In antiquity, even
as now, Laurion was understood as Attica's SE corner,
the place of the silver mines, a clearly identified system
of low hills stretching N from Cape Sounion for a distance of ca. 17 km. For most of this length, Laurion has
a single backbone marked by a succession of peaks, the
highest of which, Vigla Rimbari, located near the chain's
midpoint, has a height of 372 m; but to the S, where it
reaches a maximum width of 10 km, the system is divided
by the Legraina valley. Along the E coast, other cultivatable valleys penetrate the hills, especially at Thorikos,
where the low, flat land is large enough to constitute a
small plain and, for millennia, to have helped support a
settled community. Otherwise, most of Laurion's 200 sq.
km is rugged and waterless, and would have given little to
Athenian economy had it not been for the early discovery, particularly in the hills on its E side, of rich deposits
of ore—mixed sulphides of lead, zinc, and iron—from the
first of which silver could be profitably extracted.
Exploitation of this mineral wealth may have begun
as early as the Middle Helladic period, but the evidence
admits of no assessment of the extent, or continuity, of
the industry in the Bronze and Early Iron Ages. By the
archaic period, however, from the time of Peisistratos'
tyranny (Hdt. 1.64
) and with the issuance of Athens'
silver coinage, the mines of Laurion had assumed political as well as economic significance. And in the 5th c.
B.C. this importance increased with deeper mining and
the discovery of the ore bodies of the “third contact”
. 22.7). But progress was halted by the
placing of the Spartan fort at Dekeleia in 413 B.C. (Thuc.
& 7.27), and recovery may have been slow, for
Xenophon (Vect. 4
) makes clear that even in the middle
of the 4th c. the industry still needed encouragement.
Despite this setback, the Classical period marks the heyday of the Laurion mines. Thereafter the story is one of
decline, accompanied by a slave revolt (Ath. 6.272), and
by Strabo's time men had ceased to go underground but
were now reworking the slag-heaps (9.1.23). Even this
activity is missing from Pausanias' description of the
place as one where “the Athenians once had silver mines”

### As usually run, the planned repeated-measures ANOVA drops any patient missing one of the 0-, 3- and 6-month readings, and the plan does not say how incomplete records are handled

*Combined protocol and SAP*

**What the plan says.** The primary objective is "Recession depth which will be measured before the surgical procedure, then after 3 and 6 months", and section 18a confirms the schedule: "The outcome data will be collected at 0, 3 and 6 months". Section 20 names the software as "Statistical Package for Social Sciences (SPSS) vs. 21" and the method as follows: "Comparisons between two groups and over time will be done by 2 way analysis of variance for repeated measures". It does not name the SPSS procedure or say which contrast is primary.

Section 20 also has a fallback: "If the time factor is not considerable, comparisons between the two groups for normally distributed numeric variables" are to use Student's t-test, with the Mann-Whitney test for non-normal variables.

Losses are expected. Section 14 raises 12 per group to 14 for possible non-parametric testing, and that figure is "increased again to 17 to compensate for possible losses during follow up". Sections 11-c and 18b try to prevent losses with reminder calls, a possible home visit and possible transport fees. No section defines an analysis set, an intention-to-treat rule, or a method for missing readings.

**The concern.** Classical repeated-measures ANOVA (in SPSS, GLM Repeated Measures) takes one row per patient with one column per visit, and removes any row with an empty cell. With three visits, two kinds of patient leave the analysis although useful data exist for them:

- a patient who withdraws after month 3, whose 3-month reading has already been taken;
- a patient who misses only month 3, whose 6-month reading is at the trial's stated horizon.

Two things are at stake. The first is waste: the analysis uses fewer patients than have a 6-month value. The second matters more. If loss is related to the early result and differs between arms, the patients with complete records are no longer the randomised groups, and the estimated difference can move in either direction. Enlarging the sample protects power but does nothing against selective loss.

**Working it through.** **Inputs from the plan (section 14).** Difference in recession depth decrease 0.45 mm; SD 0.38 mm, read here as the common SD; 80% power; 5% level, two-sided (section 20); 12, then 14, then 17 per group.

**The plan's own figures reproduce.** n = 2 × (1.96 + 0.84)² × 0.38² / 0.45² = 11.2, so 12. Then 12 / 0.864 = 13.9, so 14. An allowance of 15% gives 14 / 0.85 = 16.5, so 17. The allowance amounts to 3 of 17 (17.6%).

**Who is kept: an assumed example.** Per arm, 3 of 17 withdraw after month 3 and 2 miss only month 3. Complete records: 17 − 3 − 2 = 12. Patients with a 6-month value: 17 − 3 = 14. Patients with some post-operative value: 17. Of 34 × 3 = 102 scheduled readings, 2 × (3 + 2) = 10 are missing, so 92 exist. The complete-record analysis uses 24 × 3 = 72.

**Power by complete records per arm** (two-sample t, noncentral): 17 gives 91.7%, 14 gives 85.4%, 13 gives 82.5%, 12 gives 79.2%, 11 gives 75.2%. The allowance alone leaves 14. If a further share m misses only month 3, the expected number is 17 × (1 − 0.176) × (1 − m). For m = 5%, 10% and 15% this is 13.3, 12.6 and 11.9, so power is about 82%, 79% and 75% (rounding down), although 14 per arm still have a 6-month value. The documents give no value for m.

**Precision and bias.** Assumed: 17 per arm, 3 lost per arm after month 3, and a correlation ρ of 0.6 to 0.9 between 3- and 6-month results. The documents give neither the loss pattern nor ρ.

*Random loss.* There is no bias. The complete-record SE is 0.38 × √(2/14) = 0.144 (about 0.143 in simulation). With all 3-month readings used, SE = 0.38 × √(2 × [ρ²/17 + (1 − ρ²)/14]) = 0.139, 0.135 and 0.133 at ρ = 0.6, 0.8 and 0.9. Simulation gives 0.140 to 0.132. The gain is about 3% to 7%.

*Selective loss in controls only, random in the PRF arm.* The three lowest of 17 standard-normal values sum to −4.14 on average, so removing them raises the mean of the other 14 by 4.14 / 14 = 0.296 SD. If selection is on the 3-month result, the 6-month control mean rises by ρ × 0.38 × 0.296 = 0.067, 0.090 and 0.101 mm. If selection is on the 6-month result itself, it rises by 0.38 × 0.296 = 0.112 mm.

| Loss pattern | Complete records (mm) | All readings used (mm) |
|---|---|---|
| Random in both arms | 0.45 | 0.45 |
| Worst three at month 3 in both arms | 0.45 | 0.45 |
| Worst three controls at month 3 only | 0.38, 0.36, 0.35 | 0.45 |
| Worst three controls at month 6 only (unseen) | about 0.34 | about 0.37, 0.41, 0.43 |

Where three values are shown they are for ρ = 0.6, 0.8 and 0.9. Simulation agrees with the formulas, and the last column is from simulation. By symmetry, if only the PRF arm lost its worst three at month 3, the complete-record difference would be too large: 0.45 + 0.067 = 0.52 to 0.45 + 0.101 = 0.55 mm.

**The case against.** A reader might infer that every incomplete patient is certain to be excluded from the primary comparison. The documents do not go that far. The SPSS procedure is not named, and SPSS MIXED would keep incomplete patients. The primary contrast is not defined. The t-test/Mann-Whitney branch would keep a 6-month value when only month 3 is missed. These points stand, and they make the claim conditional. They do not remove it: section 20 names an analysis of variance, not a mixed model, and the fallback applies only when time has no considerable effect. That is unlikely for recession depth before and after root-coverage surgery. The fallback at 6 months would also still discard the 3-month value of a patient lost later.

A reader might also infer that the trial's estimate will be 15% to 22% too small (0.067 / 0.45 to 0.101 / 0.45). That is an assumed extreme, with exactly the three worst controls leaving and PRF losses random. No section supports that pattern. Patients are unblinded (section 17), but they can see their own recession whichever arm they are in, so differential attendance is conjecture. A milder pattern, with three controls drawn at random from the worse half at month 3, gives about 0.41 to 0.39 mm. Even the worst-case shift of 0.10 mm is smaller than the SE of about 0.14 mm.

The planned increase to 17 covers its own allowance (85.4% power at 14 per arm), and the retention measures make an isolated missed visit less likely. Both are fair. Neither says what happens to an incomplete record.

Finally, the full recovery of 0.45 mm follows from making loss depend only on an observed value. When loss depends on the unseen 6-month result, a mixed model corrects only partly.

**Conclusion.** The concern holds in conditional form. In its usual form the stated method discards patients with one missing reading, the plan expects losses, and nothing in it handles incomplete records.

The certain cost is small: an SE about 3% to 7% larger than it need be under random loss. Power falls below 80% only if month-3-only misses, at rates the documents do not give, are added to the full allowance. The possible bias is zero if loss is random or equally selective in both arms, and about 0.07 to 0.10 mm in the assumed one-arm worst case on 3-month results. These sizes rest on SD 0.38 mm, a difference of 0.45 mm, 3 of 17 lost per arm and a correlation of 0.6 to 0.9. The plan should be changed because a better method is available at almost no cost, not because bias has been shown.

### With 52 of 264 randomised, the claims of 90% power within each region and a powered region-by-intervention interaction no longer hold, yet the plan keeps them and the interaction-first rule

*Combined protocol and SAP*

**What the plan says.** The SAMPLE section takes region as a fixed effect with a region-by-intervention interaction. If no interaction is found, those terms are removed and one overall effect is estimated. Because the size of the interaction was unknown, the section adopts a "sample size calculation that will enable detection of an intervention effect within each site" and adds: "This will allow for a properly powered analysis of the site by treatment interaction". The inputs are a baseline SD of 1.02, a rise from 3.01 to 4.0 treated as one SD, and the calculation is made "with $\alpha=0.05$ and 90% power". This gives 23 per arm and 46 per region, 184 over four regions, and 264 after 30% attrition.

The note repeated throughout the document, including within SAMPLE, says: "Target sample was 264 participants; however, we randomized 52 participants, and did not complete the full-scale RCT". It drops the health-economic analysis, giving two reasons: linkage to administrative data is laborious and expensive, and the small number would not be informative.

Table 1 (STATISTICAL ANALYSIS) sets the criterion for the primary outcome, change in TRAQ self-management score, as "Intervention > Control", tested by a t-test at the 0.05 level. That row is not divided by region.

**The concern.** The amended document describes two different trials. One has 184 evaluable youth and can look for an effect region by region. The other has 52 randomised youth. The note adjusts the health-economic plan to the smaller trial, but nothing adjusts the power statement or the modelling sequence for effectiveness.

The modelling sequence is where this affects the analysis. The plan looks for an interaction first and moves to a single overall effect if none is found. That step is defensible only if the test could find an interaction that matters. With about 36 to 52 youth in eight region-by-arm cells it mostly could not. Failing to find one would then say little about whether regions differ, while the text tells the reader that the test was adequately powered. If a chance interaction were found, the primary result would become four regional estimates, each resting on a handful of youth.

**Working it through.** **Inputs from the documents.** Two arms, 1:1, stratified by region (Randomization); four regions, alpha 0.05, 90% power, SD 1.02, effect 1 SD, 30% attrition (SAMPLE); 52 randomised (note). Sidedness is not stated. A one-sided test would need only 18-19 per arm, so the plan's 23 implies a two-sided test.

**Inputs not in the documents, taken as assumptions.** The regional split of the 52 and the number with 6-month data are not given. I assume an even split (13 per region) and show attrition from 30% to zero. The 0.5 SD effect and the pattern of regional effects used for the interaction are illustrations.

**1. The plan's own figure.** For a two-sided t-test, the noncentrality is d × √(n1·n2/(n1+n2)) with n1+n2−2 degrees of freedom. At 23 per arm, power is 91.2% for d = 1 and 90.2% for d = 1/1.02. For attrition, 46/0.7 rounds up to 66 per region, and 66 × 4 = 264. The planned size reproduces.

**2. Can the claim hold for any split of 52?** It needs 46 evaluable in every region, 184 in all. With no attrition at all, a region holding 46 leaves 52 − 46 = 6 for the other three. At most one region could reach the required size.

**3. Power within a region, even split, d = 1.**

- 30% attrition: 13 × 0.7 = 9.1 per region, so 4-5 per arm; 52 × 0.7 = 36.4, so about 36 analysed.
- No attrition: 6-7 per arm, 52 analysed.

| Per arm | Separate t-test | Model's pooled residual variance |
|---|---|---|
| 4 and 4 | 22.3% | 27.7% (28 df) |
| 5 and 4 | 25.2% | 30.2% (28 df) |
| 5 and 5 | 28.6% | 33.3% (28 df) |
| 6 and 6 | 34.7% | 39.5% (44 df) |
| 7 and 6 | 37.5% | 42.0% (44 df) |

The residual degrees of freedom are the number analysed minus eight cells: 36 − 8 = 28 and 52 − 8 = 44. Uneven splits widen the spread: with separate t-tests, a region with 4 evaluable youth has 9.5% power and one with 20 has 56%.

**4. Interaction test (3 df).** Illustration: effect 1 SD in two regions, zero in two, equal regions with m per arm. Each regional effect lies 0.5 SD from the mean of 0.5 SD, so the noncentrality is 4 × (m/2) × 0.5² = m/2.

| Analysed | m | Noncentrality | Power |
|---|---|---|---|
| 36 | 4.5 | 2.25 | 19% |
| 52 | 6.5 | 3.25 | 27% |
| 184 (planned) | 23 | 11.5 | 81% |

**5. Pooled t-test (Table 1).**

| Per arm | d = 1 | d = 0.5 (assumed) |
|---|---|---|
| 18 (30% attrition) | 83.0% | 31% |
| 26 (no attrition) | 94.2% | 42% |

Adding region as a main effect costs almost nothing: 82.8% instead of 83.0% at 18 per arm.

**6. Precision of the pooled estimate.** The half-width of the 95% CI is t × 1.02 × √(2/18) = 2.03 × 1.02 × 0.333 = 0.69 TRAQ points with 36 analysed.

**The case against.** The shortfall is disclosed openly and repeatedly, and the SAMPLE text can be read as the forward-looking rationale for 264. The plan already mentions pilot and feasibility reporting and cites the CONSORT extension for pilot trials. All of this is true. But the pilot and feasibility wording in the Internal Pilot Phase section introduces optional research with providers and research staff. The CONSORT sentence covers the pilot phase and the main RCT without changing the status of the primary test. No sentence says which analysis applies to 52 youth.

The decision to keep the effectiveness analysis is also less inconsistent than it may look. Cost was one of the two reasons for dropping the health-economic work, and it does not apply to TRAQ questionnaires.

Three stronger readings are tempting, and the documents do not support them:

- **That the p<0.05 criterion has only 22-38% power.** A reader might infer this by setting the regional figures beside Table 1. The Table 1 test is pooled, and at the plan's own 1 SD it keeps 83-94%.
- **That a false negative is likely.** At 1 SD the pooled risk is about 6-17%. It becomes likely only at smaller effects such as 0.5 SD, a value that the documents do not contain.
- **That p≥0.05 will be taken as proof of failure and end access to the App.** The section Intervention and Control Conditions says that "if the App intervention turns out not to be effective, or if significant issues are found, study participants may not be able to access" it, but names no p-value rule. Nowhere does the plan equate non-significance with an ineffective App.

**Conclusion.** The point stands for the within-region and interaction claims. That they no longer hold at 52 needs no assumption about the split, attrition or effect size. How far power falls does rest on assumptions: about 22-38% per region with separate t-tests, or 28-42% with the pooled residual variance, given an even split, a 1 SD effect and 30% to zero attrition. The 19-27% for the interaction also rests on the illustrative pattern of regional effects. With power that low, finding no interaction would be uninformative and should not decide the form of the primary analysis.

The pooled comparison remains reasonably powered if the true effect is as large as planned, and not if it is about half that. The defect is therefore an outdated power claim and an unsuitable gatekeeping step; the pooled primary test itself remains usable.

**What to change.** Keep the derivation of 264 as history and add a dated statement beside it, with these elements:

Of this ancient and extensive industry, particularly
from the Classical period, the remains that survive
throughout Laurion are almost beyond count, many still
to be properly cleared and studied. A fair sample of
them may be seen alongside any of the roads that serve
the mining area: the mines themselves, some nothing
more than a rudely hacked horizontal passage, others a
complex system of deep galleries linked to the surface
by well-cut shafts as much as 100 m deep; milling and
washing establishments, the latter with nearby cisterns
for the storage of water; furnaces (the excavation of a
heavy-walled building containing a bank of them was
begun in 1971 near Megala Peuka); slag and other waste;
living quarters and cemeteries; roads and culverts. But to
some Laurion did not mean only mining: there are also,
in some less accessible places, instructive examples of
farmhouses and marble quarries, in one of which one
can see where column drums were removed. Finally, at
the top of Vigla Rimbari there is a rubble enclosure wall,
perhaps a direct answer to Xenophon's suggestion (Vect.
) that the area needed a third stronghold, in addition to those at Anaphlystos and Thorikos, to protect in
war one of the city-state's most valuable assets.
B. Ardaillon, Les Mines du Laurion
; G. P. Marinos & W. E.
; J. H. Young, “Studies in South Attica, Country Estates at Sounion,” Hesperia
; R. J. Hopper, “The Laurion Mines:
A Reconsideration,” BSA
63 (1968) 293-326; H. F.
Mussche et al., Thorikos